This blog is part of the Db2 Event Store learning path.
Data is fueling today’s digital transformation, but only 15% of organizations get what they need from their data. And 87% of them will reevaluate or adopt a fast data analytics strategy within the next two years to better achieve their goals. (Read the study conducted by Forrester).
On the path to transforming your organization to be AI enabled, you need to have a prescriptive approach to accelerating your journey. Read more about ‘How to Scale the AI Ladder’ in the Daniel Hernandez blog that talks about the following 5 steps to get to AI:
- Modernize all your data estates in a multicloud environment.
- Collect data to make it simple and accessible.
- Organize data to create a business.
- Analyze and scale AI everywhere with trust and transparency.
- Infuse and operationalize AI throughout your business.
There’s no AI without IA (Information Architecture), and drilling down into the collection piece of making data simple and accessible shows us that IBM has many options in terms of choosing the data repository that’s right for you.
Let’s start with the Hybrid Data Management Platform. This platform allows you to deploy and scale data when and where you want and even let’s you choose which deployment target you want–public or private cloud, on-premises and even appliance. All of these data stores are intertwined with one Common SQL Engine and one unified experience across all the different flavors.
Let’s describe the different types of workloads you may need to handle for your hybrid data management strategy, and which might be best for the job:
IBM Db2 Advanced Enterprise Server Edition: This is the most trusted database management system in the enterprise space and is used by some of the largest institutions in the world to run their most important transactional workloads and analytics.
IBM Db2 Warehouse: This is a highly flexible data warehouse, optimized for fast deployment into private or virtual private clouds via docker containers.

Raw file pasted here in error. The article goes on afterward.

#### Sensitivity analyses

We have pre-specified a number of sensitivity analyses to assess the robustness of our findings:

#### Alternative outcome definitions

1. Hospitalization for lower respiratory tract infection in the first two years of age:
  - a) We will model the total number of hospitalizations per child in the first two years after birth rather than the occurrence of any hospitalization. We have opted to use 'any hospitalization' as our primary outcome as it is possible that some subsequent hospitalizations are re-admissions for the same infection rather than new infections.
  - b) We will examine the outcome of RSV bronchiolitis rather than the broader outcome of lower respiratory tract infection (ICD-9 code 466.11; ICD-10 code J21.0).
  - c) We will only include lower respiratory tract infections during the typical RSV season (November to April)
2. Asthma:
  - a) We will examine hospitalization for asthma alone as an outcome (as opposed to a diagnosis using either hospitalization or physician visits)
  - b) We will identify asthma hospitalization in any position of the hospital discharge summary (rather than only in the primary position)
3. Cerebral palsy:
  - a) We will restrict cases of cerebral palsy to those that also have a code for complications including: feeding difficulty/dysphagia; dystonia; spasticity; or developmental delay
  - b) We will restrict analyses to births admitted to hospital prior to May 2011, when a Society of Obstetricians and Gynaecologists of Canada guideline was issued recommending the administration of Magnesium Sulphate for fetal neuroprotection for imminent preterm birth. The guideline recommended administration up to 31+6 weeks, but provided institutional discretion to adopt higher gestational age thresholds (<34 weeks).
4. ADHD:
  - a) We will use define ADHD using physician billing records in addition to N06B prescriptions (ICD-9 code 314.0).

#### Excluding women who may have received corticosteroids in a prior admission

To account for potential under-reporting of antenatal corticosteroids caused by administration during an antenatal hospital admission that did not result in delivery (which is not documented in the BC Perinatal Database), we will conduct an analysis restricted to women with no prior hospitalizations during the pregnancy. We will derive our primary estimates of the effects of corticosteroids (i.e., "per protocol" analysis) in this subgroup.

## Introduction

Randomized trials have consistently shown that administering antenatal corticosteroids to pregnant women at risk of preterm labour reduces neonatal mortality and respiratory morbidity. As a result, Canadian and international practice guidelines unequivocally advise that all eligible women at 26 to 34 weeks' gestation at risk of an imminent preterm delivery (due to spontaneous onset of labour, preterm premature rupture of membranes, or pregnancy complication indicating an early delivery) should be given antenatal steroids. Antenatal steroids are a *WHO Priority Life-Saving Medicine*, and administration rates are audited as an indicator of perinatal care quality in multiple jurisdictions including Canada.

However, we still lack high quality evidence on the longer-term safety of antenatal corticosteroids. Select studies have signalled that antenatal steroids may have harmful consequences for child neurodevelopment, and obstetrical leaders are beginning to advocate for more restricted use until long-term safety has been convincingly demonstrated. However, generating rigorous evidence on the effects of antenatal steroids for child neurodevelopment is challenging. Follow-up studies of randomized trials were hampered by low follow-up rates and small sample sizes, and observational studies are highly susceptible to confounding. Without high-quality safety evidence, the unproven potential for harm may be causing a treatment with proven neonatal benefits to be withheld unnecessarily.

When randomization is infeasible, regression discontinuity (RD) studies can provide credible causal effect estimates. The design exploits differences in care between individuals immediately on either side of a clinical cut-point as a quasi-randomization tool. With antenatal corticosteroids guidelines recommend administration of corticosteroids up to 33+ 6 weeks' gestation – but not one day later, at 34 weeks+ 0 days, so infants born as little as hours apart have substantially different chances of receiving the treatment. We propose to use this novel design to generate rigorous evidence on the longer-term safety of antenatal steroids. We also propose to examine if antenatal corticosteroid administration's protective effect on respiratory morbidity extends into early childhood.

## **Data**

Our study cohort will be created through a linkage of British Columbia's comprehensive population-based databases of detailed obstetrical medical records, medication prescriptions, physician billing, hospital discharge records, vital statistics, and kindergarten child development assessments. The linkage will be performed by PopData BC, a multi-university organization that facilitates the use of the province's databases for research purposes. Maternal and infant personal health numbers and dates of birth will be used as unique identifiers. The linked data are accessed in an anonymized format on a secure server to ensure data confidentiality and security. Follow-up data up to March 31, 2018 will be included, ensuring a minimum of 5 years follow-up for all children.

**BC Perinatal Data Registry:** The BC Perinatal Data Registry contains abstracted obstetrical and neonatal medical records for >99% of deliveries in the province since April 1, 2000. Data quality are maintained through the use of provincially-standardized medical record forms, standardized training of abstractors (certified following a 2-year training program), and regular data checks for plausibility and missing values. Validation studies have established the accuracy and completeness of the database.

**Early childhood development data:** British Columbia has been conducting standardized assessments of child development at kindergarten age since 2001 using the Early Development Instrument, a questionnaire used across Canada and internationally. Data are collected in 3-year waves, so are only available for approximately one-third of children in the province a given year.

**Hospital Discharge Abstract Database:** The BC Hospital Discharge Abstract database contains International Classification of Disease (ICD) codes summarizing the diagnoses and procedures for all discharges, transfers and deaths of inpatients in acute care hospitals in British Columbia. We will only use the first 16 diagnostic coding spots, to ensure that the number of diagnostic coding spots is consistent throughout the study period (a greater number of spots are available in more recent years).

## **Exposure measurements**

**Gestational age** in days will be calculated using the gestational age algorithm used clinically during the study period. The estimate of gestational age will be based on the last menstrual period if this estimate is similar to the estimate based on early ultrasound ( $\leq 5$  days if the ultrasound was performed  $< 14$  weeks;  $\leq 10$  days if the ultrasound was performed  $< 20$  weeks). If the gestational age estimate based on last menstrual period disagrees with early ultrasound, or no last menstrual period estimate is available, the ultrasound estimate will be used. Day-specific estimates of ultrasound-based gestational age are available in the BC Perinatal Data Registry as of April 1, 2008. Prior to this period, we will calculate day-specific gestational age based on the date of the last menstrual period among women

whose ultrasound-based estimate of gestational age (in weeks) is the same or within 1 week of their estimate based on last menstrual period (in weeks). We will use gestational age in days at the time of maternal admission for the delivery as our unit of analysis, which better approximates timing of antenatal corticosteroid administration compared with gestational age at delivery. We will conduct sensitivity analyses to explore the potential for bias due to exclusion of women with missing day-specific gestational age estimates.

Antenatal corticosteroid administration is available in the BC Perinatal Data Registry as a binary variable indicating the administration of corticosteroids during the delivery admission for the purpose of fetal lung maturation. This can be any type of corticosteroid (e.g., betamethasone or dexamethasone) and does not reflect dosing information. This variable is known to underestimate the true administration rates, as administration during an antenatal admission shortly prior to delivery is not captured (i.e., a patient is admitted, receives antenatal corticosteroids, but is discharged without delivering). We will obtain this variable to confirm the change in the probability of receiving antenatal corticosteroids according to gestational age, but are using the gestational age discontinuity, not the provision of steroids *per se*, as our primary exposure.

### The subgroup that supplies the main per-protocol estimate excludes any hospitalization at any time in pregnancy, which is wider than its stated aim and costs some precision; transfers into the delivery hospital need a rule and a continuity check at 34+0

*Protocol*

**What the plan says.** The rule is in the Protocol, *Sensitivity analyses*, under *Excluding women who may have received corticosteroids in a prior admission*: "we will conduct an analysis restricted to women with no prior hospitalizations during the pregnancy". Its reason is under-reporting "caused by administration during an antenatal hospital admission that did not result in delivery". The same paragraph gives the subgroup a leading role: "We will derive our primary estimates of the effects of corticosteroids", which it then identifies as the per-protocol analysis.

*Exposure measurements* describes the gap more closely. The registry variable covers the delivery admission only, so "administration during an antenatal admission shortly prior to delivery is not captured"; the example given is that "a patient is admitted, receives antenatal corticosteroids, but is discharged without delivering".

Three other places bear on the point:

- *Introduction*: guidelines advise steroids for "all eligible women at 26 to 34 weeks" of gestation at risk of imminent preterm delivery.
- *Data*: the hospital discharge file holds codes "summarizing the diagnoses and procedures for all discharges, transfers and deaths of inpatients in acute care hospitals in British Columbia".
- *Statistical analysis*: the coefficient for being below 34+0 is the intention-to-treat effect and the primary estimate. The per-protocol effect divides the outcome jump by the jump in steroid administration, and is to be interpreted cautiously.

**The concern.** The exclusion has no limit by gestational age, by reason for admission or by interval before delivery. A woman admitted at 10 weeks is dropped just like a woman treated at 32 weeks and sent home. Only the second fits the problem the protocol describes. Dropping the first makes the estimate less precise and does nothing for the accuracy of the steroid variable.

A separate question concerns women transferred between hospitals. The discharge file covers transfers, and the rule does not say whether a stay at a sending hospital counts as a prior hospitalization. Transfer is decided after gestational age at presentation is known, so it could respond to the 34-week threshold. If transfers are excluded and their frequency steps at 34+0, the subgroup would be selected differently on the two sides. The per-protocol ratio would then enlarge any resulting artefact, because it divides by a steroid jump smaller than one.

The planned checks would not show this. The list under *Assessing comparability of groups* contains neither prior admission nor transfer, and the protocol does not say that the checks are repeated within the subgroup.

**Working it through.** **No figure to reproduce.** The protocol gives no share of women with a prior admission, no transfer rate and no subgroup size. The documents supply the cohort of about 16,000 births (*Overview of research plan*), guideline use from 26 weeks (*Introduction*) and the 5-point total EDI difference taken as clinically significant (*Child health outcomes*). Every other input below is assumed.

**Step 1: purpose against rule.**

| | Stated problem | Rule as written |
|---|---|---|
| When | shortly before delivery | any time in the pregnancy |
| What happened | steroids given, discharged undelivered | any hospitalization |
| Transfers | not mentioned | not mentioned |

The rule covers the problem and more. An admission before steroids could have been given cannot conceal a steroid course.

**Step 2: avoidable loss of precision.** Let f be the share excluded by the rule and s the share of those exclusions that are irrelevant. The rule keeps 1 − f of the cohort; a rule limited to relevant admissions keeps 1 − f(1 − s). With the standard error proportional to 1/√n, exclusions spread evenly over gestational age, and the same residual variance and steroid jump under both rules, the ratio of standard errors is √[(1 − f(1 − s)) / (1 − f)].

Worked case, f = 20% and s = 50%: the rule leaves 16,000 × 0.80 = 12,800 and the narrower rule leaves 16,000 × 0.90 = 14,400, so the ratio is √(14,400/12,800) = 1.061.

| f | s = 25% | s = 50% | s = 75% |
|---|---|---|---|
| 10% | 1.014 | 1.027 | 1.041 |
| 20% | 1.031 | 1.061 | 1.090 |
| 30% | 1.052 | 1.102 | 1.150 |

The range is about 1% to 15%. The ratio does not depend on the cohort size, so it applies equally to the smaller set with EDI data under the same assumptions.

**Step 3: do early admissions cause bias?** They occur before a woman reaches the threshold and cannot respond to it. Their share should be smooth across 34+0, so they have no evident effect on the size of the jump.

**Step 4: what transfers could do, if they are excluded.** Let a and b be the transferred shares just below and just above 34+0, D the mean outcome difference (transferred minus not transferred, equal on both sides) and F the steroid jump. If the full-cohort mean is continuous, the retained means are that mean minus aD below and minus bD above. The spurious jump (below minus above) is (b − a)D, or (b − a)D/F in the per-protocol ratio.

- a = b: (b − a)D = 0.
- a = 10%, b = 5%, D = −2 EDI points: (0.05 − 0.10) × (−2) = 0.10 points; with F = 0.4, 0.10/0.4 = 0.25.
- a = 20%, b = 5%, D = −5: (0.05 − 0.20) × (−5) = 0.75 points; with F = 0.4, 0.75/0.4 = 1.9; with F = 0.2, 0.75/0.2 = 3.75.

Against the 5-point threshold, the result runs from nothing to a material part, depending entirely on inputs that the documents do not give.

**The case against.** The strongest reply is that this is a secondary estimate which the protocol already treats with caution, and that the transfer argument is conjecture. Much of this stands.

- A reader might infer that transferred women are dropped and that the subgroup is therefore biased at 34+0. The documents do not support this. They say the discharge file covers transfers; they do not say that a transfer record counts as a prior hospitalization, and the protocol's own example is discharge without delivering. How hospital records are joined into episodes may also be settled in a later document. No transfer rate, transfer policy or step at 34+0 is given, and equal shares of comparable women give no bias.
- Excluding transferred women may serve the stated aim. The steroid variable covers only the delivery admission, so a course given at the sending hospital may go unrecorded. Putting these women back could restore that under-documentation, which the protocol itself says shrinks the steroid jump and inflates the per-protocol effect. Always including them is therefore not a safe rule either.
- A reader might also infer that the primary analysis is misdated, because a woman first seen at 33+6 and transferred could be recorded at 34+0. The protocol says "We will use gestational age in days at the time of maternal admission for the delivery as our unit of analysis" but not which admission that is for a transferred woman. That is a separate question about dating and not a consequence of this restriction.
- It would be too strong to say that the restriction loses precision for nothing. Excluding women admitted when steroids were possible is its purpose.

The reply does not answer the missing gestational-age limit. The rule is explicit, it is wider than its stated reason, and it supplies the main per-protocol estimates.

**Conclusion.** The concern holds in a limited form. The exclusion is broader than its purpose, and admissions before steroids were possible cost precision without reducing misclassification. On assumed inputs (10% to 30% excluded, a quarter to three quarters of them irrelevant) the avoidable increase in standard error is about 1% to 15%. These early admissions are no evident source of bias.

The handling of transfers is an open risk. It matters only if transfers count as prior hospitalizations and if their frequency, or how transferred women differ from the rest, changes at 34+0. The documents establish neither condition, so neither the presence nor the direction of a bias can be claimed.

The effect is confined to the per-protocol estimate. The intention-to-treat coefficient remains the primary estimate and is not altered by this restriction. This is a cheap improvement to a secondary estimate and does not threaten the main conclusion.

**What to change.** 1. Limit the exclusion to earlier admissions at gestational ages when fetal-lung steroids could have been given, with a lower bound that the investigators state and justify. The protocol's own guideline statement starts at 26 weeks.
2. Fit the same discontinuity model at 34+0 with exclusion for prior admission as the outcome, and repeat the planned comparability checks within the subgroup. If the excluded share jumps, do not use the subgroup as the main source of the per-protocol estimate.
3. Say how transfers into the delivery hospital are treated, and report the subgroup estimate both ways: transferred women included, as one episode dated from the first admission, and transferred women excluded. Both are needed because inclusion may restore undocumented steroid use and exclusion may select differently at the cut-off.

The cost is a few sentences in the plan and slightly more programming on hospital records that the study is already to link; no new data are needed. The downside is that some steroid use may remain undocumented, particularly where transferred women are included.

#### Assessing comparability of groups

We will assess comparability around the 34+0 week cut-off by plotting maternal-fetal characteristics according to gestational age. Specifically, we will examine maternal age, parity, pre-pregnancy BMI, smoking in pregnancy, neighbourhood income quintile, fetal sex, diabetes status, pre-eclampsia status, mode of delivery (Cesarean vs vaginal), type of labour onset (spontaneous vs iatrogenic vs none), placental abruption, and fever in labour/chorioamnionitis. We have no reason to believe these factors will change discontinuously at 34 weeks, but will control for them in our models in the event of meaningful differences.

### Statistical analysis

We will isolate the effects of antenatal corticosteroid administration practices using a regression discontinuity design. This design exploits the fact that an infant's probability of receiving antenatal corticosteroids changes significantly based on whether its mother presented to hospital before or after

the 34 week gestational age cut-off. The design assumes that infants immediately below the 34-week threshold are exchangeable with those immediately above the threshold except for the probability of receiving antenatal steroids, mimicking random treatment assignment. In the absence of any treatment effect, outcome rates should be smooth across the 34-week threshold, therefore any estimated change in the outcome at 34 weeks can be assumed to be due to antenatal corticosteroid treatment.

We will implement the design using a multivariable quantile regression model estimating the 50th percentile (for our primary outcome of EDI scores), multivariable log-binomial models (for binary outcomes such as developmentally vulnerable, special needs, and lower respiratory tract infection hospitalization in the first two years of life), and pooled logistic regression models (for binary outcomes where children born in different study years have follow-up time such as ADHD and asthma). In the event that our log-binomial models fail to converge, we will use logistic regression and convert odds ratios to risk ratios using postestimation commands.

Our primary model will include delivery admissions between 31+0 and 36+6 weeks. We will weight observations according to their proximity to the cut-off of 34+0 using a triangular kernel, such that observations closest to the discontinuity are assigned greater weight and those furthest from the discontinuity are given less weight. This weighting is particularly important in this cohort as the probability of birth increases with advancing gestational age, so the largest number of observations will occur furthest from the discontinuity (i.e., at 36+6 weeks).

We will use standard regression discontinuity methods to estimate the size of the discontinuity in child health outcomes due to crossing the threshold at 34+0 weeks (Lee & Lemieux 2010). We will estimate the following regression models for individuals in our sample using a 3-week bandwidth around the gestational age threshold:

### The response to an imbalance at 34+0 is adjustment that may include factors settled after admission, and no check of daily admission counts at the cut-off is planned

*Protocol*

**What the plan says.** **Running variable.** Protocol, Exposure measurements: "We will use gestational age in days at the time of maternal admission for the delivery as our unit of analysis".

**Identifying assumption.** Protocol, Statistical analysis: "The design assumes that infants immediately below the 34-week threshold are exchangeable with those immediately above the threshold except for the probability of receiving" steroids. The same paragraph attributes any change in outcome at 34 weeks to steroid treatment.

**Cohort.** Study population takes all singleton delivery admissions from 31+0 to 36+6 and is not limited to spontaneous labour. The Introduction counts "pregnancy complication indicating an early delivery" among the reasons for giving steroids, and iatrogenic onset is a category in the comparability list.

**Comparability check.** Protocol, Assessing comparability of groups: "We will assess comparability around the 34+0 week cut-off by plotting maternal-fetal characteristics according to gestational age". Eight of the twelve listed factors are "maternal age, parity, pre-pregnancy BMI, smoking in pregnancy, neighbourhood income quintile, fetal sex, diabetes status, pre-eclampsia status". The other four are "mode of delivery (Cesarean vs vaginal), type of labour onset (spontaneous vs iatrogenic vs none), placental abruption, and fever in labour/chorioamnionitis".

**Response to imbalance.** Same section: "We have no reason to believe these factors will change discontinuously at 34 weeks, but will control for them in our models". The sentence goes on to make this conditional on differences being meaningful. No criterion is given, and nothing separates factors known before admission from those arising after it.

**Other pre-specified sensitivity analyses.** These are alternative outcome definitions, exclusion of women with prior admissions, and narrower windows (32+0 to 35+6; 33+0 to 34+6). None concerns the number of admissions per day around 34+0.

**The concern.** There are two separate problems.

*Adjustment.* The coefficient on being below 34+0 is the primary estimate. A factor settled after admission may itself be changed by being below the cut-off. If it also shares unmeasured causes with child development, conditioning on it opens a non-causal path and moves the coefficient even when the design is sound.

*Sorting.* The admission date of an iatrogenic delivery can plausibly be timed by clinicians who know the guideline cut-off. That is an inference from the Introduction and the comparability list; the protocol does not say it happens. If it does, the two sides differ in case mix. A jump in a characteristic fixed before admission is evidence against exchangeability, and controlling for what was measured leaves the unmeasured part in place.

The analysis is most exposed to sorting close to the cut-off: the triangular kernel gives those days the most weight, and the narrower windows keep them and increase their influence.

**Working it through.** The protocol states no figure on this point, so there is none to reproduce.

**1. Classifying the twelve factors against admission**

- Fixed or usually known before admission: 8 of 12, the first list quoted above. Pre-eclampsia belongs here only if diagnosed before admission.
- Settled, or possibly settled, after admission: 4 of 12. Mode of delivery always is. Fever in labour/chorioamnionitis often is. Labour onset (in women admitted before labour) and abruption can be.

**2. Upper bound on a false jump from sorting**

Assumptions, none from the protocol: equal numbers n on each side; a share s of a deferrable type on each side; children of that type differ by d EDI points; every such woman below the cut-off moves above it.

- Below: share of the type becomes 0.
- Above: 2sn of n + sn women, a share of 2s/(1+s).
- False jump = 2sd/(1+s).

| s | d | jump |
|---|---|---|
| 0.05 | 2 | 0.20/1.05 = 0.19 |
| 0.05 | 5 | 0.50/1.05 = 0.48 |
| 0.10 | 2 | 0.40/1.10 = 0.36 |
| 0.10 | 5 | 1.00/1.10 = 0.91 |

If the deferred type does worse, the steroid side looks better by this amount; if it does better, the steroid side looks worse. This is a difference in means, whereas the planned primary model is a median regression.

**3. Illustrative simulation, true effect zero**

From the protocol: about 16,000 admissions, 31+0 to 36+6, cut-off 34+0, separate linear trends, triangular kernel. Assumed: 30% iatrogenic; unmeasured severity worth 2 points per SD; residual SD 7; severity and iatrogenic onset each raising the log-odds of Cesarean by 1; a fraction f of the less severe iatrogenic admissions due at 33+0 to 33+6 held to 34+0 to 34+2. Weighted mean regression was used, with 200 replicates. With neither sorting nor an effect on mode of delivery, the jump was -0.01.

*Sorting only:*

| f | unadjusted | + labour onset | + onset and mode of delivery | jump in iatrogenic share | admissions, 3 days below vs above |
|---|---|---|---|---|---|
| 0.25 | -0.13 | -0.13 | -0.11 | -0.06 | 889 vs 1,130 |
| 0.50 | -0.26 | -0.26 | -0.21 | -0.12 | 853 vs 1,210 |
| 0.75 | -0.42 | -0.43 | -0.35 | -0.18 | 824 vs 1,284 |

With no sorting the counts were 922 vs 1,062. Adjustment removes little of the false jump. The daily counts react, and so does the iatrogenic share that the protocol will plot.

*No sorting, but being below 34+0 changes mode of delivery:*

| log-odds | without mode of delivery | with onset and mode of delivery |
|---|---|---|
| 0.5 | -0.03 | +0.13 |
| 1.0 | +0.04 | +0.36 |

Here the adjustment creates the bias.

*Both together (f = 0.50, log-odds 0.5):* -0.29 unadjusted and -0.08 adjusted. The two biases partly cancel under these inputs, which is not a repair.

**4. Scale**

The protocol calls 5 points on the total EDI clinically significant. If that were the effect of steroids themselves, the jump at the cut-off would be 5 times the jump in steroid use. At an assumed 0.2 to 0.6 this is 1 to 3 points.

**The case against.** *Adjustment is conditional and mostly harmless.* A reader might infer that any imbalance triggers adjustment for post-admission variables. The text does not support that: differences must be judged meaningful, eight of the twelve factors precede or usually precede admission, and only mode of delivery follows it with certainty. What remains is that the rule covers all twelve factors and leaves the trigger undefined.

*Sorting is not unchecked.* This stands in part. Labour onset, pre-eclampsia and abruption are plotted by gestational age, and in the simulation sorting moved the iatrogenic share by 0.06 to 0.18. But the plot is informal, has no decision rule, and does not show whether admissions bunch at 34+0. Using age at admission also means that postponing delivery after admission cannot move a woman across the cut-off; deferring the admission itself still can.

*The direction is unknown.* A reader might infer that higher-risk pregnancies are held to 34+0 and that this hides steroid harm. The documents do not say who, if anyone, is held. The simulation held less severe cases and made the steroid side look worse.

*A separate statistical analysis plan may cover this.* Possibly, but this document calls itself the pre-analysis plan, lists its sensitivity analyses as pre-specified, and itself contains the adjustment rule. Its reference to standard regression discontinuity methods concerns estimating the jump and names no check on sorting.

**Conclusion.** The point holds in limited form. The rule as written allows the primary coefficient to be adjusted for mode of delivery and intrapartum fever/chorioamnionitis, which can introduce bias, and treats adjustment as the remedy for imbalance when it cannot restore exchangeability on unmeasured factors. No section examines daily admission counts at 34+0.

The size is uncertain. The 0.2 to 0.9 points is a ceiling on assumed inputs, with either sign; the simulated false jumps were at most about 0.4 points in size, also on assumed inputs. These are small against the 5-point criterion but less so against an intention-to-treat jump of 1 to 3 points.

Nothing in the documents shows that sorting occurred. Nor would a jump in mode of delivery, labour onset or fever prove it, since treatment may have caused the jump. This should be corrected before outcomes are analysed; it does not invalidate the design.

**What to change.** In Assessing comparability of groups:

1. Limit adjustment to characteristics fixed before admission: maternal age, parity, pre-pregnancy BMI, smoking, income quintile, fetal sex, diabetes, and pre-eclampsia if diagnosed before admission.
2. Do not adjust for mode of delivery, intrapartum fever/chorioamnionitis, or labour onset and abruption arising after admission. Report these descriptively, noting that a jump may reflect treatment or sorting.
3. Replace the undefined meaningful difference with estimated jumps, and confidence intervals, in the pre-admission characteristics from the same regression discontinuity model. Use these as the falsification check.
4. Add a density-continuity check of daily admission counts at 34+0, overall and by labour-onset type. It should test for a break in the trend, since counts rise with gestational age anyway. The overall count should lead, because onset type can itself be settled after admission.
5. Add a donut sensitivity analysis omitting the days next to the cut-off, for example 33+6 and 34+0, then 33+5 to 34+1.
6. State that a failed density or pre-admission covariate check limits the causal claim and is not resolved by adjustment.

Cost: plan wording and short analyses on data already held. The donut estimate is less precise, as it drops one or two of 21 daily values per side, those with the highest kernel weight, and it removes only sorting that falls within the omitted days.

IBM Db2 Big SQL: This is an enterprise grade, hybrid ANSI-compliant, SQL on Hadoop engine, delivering massively parallel processing (MPP) and advanced data query–offering a single database connection or query for disparate sources like HDFS, RDMS, NoSQL databases, object stores, and WebHDFS.
Next, I’d like to hone in on a category of data workloads focused on fast data. Typically, you’ll use these types of data stores for IoT or real time analytics use cases. In this space, data gets generated in real time; therefore, we want to be able to act on that data in real time as well. For example, telecom companies generating large amounts of data from CDRs (Call Data Records) need to analyze data in real time so they can act on potential fraud or load balancing in the network. In addition, a manufacturing line, where you have millions of data points coming out from sensors that can detect when a part is going to fail in realtime–and be able to act on the failure without having to impact the whole production sequence.
These are examples where you need a database like IBM Db2 Event Store, so that you can rapidly ingest and analyze streamed data for event driven applications. IBM Db2 Event Store is capable of ingesting hundreds of billions of events per day and can analyze the ingested data immediately for real-time insights. The system also stores all the data it ingests in Apache Parquet format and is continuously available, meaning that hardware failures don’t impact the ability to ingest the data or derive insights.
IBM Db2 Event Store is optimized for machine learning and comes embedded with IBM Watson Studio. This means you can now use the data collected from your streaming sources and apply AI in real time on the ingested data. IBM Db2 Event Store is a premium add on top of IBM Cloud Pak for Data (a new kind of data and analytics platform that simplifies how you collect, organize, and analyze data to accelerate the value of data science and AI). It’s also optimized for IoT with features such as new time series libraries containing special SQL functions for this type of use case.
This blog is the first part of a learning path that guides you in quickly coming up to speed on what IBM Db2 Event Store offers and how it’s used. The Learning Path consists of a step-by-step tutorial, patterns, and complete examples of working code. As you proceed through the Learning path, you’ll learn more features and different use cases for Db2 Event Store.
So let’s get started. The first step will be to learn how to ingest clickstream data and analyze your website customer activity with interactive visualizations.